He wasn’t persnickety about the contractual language; he had one big, if simple, request—and it was one that required altering the acquisition price and the payout schedule, and the percentages allocated to all parties, including Y Combinator, Graham, and a stock option pool to be left open for future employees. At the close of the deal, Huffman wanted to be a millionaire. It was a weirdly rigid demand that ruffled Condé Nast’s lawyers: They were not accustomed to this sort of Silicon Valley–style acquisition, where Huffman’s behavior was not just the norm, but mild, even. Graham recalls Condé Nast’s lawyers being draconian, “partly because they were just inexperienced” in the way Silicon Valley deals Graham had experienced worked, but also all Reddit parties involved recall there being a “New York” vibe to the negotiations, a particularly curt and abrasive nature that felt like a combination of bureaucracy and backlash. Still, Huffman’s monetary demand and the rash of paper cuts from the Condé Nast lawyers were nothing compared to how Swartz complicated matters.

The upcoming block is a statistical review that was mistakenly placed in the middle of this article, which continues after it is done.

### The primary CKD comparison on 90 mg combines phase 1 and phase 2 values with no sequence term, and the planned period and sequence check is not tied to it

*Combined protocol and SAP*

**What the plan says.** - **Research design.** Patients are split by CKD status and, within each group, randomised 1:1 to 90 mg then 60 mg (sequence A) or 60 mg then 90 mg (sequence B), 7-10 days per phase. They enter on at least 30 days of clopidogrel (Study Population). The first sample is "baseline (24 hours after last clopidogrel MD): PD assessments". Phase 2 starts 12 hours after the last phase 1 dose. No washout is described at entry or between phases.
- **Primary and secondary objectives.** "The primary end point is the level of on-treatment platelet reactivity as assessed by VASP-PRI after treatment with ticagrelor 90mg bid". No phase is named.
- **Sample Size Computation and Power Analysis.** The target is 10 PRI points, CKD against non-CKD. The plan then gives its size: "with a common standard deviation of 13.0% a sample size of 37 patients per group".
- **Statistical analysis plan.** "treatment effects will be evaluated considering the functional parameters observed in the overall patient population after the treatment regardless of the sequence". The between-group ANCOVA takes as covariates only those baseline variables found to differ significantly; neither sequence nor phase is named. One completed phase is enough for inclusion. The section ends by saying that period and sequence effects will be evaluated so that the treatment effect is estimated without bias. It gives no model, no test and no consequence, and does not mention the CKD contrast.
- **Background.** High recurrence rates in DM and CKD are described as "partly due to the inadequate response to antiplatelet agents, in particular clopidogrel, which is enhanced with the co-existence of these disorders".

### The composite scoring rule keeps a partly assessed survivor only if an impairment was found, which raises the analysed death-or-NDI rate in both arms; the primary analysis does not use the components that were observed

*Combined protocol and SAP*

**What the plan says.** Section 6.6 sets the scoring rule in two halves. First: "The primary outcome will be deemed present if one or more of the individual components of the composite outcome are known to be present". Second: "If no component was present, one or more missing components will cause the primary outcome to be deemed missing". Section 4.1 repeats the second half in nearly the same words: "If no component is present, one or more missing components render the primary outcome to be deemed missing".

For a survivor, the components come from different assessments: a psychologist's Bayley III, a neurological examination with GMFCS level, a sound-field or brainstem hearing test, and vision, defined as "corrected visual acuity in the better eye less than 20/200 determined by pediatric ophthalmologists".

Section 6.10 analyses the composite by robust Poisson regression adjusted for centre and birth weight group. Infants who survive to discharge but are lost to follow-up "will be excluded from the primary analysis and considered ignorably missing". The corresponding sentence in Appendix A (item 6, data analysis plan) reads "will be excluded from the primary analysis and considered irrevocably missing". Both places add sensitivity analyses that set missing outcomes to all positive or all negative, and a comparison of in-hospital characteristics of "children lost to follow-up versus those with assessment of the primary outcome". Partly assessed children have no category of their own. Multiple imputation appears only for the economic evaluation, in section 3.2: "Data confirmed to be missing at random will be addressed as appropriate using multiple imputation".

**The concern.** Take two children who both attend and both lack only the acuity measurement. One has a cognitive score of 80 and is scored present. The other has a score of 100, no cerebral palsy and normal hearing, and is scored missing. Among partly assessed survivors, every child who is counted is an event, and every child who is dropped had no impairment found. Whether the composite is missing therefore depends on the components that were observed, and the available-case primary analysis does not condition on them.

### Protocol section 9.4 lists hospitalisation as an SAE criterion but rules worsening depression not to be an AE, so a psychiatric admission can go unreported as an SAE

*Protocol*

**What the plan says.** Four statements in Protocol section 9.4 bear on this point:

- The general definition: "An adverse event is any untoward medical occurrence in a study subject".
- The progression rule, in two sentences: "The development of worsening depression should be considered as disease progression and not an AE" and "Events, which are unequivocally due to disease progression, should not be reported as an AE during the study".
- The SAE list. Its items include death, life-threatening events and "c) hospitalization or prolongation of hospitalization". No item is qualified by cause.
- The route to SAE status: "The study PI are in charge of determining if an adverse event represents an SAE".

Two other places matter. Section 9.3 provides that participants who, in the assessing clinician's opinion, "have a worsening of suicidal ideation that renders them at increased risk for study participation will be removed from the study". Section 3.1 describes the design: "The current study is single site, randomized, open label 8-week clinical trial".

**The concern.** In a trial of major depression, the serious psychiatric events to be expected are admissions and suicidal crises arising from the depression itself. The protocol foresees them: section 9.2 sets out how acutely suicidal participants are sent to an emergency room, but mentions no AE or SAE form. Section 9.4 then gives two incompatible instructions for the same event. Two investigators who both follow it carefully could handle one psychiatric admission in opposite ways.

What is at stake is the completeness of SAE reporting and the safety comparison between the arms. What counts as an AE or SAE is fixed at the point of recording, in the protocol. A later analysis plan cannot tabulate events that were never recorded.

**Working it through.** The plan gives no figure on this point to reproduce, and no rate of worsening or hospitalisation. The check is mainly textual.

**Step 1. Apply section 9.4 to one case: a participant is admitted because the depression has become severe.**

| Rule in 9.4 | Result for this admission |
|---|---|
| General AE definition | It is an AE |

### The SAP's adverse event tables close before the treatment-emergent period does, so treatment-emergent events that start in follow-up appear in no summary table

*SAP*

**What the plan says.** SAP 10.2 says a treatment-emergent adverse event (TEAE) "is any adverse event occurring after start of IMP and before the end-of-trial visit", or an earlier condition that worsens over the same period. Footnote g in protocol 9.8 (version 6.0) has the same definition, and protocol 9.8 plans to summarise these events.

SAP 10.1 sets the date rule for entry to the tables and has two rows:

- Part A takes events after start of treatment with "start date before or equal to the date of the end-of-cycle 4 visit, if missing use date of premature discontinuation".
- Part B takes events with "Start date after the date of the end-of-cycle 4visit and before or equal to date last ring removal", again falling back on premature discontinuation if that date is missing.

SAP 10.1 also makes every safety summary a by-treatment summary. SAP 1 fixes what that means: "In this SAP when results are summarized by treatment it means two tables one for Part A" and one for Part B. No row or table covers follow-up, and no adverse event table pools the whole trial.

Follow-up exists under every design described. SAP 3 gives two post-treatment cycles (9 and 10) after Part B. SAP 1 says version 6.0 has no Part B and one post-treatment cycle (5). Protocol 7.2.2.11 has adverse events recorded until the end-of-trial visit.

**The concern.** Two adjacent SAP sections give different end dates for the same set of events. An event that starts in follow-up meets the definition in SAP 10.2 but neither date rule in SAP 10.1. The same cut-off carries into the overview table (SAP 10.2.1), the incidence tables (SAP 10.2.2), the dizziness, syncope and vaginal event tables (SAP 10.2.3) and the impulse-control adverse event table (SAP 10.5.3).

Significant venture capital rounds were in their minds associated with fast-growing startups unconcerned by trivial matters such as making money. Sam Altman, who’d led the round, assumed a new seat on Reddit’s board, which was now comprised of Ohanian, Sauerberg, Wong, and Keith Rabois, the former PayPal executive who’d joined Silicon Valley investment firm Khosla Ventures, but who had made only a small investment in Reddit. He was dubbed an “independent board member.” Altman had taken the helm at Y Combinator earlier in the year from Paul Graham. Graham, Livingston, and their two sons would decamp from Silicon Valley before long for the English countryside. If the press wasn’t yet over the celebrity photo leak scandal, investors seemed to be. “The press never affected us,” Wong recalled. “Investors never cared about whatever, they just wanted traffic.” Although the funding round looked like a move from a more traditional startup playbook, it included one rather bizarre element in its structure.